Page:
Adding Injury to Insult

I suppose it had something to do with a Super Bowl hangover, but when I got home from work yesterday afternoon, I was beat. I curled up on the edge of my bed and turned Criminal Minds on. I always find it easier to sleep in the afternoon if the television is on, and much, much easier if the dialogue centers around the psychology of serial killers. It’s a nice lullaby. I had a softball game at 8, and I knew that the nap all but ensured that I wouldn’t fall asleep until at least 11. I didn’t sleep until 12. The day ahead of me doesn’t look particularly promising.

There goes my hero.

There goes my hero.

I feel as if I should just go ahead and copy/paste my last three entries about softball. I’m still a train wreck on fire at the plate. I struck out looking during my first at-bat (it was not a strike) and that set the tone for what would be a night of complete frustration, culminating in hitting a one-hopper to the pitcher to end the game with the bases loaded. If I were less in control of my emotions, you know, someone like Matty, I would have A) thrown the bat, B) unleashed a loud and extended F-bomb, or C) Both A and B. But I took one step out of the box, saw the ball hop into the pitcher’s glove, then turned to walk back to the dugout. It was that kind of night. In addition, despite our team is in the lowest skill level bracket in the league, the team we played had three different players hit the ball out of the park just for the hell of it. This is important because there isn’t a single person on our team who could do that if they were trying and the wind was blowing out. It was kind of irking, but I might have minded less if I squared up the ball at any point during my four ABs.

How did it come to this?

How did it come to this?

Last night was the first game I played wearing my glasses the entire time. It wasn’t something I really wanted to do, but it’s gotten to the point that trying to track a yellow blur as it bounds towards me is pretty difficult at night. My primary concern was that it could mean I should probably stop diving for ground balls. When I suggested this to Matty, he said “What are you talking about? That’s not us.” He’s right. I was playing first and a lefty hit a hard grounder down the line. I dove for the ball but did not make the play. I lay on my stomach watching the ball roll down the right field line. Like Hamlet, I wished that my flesh would simply melt into a puddle and be absorbed by the dusty dirt of the infield. I don’t have the hard evidence to support my following claim, but I don’t think I’ve made a play on the last 6 or 7 grounders I’ve laid out for. This is a horrible ratio. I’m usually good for 50/50 or one-out-of-three. If this streak of misses continues. I might seriously just stop diving. I mean, the whole reason I lay out is because I believe I have a chance to make a play. Recently, I’ve been hitting the ground just in time to watch the ball zip past my outstretched glove by an inch or two. It’s beyond humbling.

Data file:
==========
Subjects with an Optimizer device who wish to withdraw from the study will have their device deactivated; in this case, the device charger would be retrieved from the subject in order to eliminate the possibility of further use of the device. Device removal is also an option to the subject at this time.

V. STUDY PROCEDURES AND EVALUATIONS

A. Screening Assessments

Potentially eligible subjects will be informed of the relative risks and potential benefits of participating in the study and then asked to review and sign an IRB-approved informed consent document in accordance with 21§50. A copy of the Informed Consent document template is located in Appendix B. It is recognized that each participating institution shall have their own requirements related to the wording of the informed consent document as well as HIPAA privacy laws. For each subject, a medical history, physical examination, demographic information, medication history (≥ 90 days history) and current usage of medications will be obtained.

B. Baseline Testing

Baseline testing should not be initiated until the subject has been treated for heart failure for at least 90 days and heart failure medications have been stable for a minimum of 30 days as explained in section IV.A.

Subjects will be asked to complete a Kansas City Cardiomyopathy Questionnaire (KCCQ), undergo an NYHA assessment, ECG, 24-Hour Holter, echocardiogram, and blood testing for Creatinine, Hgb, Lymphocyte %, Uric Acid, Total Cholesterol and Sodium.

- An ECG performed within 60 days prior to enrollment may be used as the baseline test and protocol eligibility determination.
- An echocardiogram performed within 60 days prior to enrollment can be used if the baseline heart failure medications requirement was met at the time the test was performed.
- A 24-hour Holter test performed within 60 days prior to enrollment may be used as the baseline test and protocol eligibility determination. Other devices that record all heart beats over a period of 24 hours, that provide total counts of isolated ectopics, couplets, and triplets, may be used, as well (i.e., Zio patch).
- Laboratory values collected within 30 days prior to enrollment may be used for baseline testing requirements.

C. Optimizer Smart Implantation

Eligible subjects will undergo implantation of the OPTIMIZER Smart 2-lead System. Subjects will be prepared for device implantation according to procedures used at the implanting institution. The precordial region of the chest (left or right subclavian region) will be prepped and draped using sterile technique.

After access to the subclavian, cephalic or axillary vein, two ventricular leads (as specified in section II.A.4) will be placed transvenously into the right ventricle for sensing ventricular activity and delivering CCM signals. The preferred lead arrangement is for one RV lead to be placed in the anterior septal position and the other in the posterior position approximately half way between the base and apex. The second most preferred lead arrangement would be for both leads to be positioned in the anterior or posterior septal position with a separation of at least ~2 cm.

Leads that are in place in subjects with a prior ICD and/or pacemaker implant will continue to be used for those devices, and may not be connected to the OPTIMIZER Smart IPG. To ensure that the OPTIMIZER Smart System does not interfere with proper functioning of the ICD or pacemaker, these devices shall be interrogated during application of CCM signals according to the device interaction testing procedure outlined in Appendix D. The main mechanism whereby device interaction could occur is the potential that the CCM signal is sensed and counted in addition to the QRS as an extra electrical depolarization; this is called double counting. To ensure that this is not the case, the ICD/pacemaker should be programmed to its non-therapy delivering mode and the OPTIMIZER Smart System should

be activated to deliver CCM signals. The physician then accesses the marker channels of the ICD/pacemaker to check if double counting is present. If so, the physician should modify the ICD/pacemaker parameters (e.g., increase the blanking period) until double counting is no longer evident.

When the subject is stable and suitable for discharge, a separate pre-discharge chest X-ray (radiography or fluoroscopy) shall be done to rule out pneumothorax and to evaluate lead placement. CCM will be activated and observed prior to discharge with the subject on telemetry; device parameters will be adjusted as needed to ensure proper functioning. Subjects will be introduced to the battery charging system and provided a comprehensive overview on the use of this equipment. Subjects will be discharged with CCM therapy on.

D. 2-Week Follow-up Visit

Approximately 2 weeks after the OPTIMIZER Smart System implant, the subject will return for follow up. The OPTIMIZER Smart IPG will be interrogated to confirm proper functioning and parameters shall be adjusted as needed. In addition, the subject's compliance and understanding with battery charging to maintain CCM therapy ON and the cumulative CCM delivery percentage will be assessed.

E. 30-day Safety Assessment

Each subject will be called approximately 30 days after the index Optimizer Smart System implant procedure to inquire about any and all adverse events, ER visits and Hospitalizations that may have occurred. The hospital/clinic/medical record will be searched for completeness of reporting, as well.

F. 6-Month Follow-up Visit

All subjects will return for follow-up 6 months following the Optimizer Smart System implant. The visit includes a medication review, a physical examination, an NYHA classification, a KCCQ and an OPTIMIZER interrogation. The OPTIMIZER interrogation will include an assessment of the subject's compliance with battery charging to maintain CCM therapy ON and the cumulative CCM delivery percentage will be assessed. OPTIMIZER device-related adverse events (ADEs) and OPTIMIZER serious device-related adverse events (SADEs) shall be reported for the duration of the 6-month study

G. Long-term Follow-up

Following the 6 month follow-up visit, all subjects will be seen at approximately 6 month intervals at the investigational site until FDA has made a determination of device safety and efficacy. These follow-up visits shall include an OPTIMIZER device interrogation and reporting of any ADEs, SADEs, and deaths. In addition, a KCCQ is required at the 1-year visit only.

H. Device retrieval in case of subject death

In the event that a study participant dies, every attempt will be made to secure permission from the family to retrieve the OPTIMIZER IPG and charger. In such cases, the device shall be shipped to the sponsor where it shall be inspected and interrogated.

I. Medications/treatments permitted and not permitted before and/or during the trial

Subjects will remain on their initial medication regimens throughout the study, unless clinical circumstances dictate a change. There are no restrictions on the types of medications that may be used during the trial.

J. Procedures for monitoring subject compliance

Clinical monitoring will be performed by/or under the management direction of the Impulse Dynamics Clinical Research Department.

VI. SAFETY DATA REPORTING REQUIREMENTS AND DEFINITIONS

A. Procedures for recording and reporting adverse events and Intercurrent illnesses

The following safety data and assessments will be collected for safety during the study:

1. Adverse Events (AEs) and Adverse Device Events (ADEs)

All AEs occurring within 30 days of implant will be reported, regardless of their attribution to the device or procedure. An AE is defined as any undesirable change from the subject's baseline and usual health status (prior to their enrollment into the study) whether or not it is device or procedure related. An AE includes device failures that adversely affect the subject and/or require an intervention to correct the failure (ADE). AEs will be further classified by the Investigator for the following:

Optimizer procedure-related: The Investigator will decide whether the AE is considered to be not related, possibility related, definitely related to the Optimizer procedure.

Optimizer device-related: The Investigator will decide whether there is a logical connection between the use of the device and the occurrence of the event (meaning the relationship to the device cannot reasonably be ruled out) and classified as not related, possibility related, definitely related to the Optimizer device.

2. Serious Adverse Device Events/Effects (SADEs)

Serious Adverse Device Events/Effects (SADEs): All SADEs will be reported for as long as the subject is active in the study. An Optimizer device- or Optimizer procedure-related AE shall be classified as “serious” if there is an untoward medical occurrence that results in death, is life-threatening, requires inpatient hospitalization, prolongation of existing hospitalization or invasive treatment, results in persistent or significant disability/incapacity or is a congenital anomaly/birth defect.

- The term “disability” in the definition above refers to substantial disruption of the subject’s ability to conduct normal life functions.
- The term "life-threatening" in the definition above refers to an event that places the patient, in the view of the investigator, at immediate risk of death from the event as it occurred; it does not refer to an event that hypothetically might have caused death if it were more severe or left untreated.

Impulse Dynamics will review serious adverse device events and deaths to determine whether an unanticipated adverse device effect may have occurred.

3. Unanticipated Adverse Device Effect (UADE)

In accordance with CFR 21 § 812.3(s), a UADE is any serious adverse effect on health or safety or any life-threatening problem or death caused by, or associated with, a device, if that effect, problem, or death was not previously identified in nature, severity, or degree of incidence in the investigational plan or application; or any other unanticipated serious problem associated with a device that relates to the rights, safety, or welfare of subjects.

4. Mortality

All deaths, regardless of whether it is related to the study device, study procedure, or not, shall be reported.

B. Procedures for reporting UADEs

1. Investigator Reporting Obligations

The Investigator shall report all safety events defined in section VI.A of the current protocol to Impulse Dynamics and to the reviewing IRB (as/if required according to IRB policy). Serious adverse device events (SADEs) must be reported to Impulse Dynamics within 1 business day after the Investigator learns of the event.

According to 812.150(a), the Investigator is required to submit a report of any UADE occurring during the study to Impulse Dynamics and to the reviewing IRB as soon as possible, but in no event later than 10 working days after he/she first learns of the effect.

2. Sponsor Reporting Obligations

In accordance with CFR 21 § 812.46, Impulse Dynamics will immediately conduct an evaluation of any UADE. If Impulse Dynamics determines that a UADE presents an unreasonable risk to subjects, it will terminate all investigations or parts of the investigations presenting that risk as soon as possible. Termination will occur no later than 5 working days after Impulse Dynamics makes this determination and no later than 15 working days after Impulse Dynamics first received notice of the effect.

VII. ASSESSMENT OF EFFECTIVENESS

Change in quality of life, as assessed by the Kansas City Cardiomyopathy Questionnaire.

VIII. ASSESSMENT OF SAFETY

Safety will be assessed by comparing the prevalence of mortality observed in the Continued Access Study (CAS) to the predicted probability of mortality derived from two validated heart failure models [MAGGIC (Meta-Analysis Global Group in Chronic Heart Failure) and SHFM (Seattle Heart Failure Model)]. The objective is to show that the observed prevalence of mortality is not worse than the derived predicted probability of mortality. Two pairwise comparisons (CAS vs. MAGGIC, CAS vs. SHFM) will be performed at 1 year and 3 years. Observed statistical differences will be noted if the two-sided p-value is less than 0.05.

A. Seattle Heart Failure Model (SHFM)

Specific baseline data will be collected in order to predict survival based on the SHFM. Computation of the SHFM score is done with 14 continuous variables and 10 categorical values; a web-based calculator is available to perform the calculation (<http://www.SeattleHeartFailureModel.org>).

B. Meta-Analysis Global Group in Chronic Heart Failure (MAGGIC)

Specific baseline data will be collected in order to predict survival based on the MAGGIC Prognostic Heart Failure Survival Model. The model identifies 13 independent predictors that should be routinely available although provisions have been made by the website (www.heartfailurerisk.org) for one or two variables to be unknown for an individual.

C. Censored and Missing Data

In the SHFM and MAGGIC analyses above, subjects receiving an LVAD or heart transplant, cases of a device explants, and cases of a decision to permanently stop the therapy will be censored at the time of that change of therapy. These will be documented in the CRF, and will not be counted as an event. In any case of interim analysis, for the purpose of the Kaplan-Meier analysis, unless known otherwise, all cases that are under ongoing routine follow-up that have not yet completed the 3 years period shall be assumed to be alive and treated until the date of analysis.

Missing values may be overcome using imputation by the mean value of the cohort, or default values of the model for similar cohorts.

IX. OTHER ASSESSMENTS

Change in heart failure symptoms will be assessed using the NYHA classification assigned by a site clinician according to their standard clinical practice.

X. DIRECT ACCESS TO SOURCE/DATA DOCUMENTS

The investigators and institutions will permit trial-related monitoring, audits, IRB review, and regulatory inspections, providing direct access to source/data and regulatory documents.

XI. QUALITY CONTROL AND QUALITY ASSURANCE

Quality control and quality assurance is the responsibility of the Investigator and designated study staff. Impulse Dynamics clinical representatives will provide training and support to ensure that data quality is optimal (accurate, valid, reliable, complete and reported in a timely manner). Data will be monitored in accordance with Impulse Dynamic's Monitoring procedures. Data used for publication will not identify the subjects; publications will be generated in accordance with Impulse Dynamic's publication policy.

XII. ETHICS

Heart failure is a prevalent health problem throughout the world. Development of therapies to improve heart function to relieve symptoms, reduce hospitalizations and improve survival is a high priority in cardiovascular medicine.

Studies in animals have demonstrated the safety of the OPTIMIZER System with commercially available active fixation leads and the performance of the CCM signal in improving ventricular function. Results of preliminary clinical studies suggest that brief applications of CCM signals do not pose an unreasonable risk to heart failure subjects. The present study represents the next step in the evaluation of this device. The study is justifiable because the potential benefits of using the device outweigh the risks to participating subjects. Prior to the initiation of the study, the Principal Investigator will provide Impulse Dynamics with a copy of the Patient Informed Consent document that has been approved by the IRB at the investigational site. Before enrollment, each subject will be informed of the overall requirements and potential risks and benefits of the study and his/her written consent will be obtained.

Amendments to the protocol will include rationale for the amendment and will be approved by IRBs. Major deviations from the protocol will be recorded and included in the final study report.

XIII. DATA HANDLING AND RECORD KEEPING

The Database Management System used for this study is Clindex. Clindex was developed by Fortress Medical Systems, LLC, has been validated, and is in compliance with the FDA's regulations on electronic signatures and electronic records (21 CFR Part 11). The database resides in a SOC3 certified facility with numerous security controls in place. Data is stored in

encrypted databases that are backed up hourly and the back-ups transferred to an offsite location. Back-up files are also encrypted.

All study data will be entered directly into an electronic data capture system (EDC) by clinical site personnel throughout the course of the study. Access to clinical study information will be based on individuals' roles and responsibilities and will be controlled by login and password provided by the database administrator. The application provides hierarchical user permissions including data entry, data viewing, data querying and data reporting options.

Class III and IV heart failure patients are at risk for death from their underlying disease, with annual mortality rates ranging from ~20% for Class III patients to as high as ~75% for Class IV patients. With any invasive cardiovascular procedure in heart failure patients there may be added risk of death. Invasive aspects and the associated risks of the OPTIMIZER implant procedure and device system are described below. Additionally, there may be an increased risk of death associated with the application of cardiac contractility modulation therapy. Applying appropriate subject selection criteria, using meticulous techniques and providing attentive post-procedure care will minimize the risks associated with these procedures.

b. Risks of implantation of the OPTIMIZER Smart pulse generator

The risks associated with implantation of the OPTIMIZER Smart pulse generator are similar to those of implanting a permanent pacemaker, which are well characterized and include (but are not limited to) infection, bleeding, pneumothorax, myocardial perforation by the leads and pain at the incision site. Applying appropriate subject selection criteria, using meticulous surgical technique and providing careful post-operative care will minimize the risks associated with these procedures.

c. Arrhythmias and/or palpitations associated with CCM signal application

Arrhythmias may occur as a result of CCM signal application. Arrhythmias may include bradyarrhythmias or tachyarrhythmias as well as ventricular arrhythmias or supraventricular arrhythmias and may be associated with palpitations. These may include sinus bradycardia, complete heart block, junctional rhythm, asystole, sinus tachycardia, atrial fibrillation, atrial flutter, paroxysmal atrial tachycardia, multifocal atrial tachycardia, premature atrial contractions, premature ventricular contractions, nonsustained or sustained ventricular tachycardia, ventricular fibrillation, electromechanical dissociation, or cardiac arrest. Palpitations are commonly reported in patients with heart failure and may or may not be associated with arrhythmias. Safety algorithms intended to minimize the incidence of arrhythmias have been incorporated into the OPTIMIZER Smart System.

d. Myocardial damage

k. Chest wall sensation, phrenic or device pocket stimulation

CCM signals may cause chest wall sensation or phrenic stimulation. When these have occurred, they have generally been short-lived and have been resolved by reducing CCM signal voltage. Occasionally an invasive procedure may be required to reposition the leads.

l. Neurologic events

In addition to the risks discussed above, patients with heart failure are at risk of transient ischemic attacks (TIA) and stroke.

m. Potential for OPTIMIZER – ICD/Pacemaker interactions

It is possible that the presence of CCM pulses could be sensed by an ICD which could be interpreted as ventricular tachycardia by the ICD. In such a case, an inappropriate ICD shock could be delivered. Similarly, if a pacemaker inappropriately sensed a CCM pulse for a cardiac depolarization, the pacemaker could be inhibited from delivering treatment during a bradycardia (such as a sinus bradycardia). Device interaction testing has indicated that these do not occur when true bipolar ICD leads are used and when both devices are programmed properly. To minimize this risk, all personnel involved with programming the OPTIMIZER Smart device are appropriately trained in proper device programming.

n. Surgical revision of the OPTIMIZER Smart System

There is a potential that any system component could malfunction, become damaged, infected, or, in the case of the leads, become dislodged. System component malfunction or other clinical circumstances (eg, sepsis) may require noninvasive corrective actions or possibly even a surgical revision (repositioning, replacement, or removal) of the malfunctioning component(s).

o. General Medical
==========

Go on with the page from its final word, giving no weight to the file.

It wasn't easy.

It wasn’t easy.

I seemed to have jammed my right wrist on that diving attempt. It was sore last night, but this morning it was sore and stiff. In the three or so hours I have been awake, I have discovered that this injury makes it difficult for me to do the following things:

brush my teeth, wash my face, turn door knobs, manipulate the steering wheel, wipe my ass, hold my phone the way I usually do, erase the whiteboard, write on the whiteboard, carry textbooks, write on paper, and use the mouse.

I am sure that this day will be full of the discovery of even more things that I cannot do with my right hand without discomfort. I never ever look forward to grading things, but I have already budgeted the next three afternoon/evenings to doing just that. And now I will have to do so with a balky wrist. I am going to do some research on deer antler spray during my free periods to see what can be done to enhance my grading performance.

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